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Water rights prove complex global topic

SCOTT-ROOT

A great deal is at stake for commercial and recreational users of the Great Lakes.

PAUL M. WALSH / Associated Press Enlarge

It was an odd sight, even in the wacky world of billboard advertising.

Four guys with straws were sucking water out of the Great Lakes.

The year was 2001. Great Lakes governors and premiers had just met in Niagara Falls, N.Y., that June for a historic summit aimed at heading off any threats to siphon water out of the lakes.

A nonprofit group called Citizens for Michigan's Future came up with a billboard ad for portions of I-94 and I-96 that depicted a Texas cowboy, a Utah skiier, a California surfer, and a New Mexico hombre slurping away from a trough that is drawn in the shape of lakes Michigan and Huron.

Beneath it was the phrase: "Back off Suckers. Water Diversion ... The Last Straw."

People in all parts of the world seem paranoid about water - or, rather, their fears of running out of a vital resource they perceive to be rightfully theirs.

The Great Lakes region is no exception. Hence a set of proposed agreements called Annex 2001 was drawn up. The agreement sought to unite Great Lakes governors and premiers on a regional water plan that would replace a 1985 charter among governors. New versions went out for 60 days of public comment last week.

Political observers mused about how President Bush found time during the height of his 2004 re-election campaign to proclaim that he would not allow Great Lakes water to be diverted to the parched Southwest. He made that campaign promise in Traverse City, Mich., near the Lake Michigan shoreline.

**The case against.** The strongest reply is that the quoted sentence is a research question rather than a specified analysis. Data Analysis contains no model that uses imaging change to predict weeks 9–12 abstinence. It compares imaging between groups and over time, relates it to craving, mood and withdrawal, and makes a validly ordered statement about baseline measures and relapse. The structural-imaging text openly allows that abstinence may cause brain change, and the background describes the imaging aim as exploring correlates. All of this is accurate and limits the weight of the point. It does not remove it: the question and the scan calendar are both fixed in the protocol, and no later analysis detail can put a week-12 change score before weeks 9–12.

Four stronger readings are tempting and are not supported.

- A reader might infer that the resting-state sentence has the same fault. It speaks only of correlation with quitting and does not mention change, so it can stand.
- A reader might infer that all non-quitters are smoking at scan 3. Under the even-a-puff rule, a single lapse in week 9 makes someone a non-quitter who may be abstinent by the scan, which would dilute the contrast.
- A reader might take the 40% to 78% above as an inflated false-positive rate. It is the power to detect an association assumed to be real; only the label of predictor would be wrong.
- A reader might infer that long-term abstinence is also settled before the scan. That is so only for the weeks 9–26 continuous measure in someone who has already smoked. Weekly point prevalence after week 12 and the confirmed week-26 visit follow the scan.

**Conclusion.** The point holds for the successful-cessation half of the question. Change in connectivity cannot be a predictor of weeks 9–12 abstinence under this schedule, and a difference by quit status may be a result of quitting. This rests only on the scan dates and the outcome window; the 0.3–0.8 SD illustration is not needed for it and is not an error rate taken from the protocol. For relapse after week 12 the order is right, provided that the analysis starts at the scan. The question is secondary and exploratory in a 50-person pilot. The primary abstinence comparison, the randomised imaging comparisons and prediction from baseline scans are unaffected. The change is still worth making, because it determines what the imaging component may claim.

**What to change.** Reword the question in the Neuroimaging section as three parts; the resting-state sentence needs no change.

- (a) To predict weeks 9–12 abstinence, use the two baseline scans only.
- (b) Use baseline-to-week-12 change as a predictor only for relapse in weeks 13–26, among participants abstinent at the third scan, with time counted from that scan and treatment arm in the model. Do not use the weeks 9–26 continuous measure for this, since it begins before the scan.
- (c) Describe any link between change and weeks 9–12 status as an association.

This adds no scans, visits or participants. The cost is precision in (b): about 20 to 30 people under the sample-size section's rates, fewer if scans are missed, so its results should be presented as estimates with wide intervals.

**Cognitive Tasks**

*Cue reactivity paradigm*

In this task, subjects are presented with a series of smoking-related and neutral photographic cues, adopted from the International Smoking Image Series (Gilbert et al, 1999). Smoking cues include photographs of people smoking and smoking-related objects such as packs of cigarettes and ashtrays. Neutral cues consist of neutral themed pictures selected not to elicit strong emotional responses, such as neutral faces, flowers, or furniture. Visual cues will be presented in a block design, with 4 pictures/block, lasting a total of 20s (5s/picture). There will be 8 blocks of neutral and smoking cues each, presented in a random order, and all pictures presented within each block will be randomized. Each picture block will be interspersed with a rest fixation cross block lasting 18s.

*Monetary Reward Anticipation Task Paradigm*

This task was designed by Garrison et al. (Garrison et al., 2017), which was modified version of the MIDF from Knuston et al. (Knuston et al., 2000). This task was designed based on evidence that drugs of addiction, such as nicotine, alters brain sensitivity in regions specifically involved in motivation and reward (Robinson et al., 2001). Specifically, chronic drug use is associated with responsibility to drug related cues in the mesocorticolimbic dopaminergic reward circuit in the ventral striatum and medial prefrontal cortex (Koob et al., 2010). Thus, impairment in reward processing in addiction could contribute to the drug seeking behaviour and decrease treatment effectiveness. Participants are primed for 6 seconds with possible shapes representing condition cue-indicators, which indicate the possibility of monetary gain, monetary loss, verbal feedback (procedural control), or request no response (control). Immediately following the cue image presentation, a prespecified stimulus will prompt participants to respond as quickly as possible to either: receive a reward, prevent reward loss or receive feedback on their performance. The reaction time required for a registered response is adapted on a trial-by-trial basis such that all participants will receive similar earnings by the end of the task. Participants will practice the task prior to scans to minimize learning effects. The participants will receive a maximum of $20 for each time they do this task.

The irony of that pledge was that in July, 2001, only a month after Great Lakes governors had met in Niagara Falls, Mr. Bush had told a group of foreign journalists at a special White House gathering that he wouldn't turn down Canadian water for his home state of Texas if he ever had the chance to get it.

The remark took off like wildfire in the Canadian press that summer and administration officials declined to say if it was a flippant remark intended only as a joke.

Water rights are complex by any measure and to some people, Annex 2001 doesn't simplify things.

Consider the parallel plights of two major employers separated by the vast expanse of Lake Michigan.

On the west side of the lake lies Milwaukee, home of the Miller Brewing Co. For decades, Miller has practically opened a spigot to get treated Lake Michigan water from the city of Milwaukee.

Miller then adds malt, barley, and hops so it can brew and bottle products to sell everywhere.

Sounds easy, right? Well, about 150 miles to the east lies Nestle North America's Ice Mountain facility in western Michigan's Mecosta County. Nestle doesn't make beer. It simply bottles water.

Lawyers for Nestle, a Michigan citizens' group, and state government have locked horns over the amount of water Ice Mountain bottles.

Most of it comes from the ground, not the lake itself. There's a difference of opinion over how much of that groundwater actually replenishes Lake Michigan, but that's not the only issue.